If a child is sick:

  • There is no one to call (unless it’s a doctor). No absence(s) to excuse. No missed schoolwork to stress over. Snuggle up to your child and relax!

My family’s conclusion- While we found ways to simplify the morning routine when my kids were in public school (laying out clothes and making lunches the night before, for example), nothing beats the easy-going, natural mornings we spend together at home. And when my child is sick, there is no added stress or anxiety. 🙂


Following a school calendar and rules

Public school- 

  • School days and hours are set in stone.
  • School policy and rules are set in stone.
  • Family vacations require notifying school in advance, often require every teacher’s permission, and are limited to a set amount of days per school year. They also require catch up/make up work when child returns home (or taking school work with them to stay caught up).
  • All absences must be excused by the parent within a certain time frame, with a valid excuse (which is up to the school to decide whether or not to accept). There is a set amount of allowed absences per school year. Unexcused absences may mean a penalty such as a parent fine or even a parent spending time in jail!
  • The school has the right to discipline your child for any reason.
  • During school hours, the school has more rights to your child than you, the parent.


  • In the states in which we’ve homeschooled, we have been able to set our own school days and hours.
  • No absences to excuse or make up.
  • Family vacations may be anytime and for any length without anyone’s permission.
  • Your child is yours.

My family’s conclusion- We love the flexibility and freedom that homeschooling gives us. We are on our own time schedule and calendar which is really nice. We can vacation anytime of the year without guilt or worry. 🙂


Socialization skills and peer interaction

Public school-

  • Each of my kids made some good friends at school. Contact with these friends was limited to between classes, recess (for elementary years) and lunch (if they shared the same lunch period). True friendships were nurtured outside of school hours.
  • My daughter’s middle school class were her only peers the entire year due to the class moving as one unit from teacher to teacher, as well as having lunch together, instead of each student having a separate schedule. This was what led us to pull her out of middle school. My daughter wasn’t accepted into any of the social circles no matter how hard she tried to fit in.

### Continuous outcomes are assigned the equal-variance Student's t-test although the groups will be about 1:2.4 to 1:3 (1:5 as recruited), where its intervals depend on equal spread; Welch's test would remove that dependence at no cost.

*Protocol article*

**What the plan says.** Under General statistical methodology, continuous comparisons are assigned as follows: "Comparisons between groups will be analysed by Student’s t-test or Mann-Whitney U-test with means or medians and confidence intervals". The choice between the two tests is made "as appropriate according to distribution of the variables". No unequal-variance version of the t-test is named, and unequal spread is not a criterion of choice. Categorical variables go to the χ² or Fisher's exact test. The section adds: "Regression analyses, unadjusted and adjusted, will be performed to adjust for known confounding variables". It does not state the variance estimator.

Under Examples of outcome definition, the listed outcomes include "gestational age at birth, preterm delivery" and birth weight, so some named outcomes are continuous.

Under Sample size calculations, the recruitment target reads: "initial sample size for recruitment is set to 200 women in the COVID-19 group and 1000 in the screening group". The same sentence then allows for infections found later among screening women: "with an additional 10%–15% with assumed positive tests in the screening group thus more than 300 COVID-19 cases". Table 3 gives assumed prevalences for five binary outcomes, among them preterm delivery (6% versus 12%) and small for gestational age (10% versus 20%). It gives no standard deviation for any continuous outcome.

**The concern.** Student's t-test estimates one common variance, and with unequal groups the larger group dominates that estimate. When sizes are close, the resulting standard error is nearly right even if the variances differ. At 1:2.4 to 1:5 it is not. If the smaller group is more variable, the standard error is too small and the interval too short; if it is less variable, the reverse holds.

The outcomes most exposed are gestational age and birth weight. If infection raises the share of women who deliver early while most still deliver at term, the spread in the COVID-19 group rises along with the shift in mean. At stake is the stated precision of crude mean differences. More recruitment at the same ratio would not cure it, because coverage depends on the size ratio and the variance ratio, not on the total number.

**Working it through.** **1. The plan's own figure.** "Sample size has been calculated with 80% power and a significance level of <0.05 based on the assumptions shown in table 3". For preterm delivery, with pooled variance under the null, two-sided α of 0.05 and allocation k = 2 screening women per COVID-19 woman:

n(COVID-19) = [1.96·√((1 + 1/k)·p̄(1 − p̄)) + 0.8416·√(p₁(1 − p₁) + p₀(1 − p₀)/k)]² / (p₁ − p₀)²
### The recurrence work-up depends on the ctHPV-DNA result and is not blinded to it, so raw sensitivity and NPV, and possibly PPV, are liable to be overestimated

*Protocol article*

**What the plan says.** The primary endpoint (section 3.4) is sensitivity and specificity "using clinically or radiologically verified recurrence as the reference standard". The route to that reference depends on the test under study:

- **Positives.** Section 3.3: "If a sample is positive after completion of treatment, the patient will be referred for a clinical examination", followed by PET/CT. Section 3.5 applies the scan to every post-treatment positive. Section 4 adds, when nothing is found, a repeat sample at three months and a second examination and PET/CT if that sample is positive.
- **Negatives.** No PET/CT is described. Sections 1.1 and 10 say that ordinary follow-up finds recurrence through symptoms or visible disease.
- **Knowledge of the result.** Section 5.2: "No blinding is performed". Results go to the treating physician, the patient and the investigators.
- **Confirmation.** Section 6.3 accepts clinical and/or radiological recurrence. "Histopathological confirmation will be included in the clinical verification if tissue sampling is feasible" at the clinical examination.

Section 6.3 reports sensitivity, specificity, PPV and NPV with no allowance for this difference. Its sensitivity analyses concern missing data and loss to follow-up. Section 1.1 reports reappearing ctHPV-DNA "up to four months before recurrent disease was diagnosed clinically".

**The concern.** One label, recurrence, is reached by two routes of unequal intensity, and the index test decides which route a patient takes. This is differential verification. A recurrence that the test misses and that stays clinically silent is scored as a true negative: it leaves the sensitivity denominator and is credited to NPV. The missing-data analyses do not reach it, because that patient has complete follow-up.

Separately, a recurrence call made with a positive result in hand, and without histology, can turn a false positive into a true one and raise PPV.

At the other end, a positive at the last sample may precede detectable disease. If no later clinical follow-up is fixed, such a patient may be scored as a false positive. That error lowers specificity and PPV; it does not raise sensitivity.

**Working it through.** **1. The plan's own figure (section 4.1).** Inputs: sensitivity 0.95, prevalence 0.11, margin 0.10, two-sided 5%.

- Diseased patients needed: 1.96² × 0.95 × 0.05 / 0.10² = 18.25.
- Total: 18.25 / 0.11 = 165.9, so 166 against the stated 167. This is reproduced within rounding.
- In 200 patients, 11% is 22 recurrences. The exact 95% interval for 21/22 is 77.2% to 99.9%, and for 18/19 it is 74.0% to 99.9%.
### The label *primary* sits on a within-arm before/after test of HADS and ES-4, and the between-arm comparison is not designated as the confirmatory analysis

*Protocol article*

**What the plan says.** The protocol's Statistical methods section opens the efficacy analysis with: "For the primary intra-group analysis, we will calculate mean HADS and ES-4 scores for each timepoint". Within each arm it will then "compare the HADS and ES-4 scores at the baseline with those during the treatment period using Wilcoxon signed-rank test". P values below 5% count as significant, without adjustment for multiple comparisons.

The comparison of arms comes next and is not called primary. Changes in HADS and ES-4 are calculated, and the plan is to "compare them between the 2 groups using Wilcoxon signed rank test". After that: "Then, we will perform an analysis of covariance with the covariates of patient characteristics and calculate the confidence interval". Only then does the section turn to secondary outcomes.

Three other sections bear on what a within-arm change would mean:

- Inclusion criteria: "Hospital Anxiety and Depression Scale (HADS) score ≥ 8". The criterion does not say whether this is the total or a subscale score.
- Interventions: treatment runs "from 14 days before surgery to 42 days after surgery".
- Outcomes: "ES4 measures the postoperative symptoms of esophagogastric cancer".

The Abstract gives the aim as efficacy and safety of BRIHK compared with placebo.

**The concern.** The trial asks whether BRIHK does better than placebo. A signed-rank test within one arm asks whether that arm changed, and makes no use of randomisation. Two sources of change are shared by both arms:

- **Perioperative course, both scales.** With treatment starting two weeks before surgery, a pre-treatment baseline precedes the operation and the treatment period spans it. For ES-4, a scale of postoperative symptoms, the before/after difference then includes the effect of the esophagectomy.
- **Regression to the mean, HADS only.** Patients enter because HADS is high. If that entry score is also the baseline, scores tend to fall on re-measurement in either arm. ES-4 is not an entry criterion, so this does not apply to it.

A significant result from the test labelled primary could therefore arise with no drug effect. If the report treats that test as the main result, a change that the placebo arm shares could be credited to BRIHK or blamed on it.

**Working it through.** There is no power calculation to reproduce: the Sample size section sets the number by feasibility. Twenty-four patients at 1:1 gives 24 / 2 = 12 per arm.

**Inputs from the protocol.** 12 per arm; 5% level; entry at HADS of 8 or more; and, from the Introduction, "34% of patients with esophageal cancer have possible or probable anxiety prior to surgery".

• Each of my kids were bullied multiple times. Once, when my daughter’s situation became bad enough that it went to the vice principal, she (the victim) was required to apologize to her bully and that was that!
  • My kids always heard profanity in the hallways.
  • My kids often saw inappropriate, even disturbing behavior by other kids. Once, my daughter and her friends were exposed to full frontal nudity by a teenage boy who was mad at his girlfriend. (He was never disciplined.)
  • My daughter was exposed to drug fumes in her high school locker room during a lock down, and drug invitations were issued frequently on the bus.
  •  There was a designated smoking area for students in the front of the high school.
  • My kids learned how to stand in line and wait their turn. They also learned how to take instruction from different teachers. They were given responsibilities and given rules to follow.


  • Each of my kids have made good friends at church, in the neighborhood, at cub/boy scouts, in co-op classes, playing team sports, taking dance lessons, etc. These activities give more time for peer interaction since they take place outside of school hours.
  • At home there is no profanity, no drugs/alcohol, no immoral behavior, no immodesty, and no bullying. Of course, there is typical family behavior, such as occasional sibling rivalry and squabbling!
  • In real world settings, such as the grocery store, library, and playing with neighbor kids, my kids learned how to stand in lines, share and wait their turn. At home they are taught and practice good manners, how to be a true friend, as well as how to take care of their belongings and help care for our home.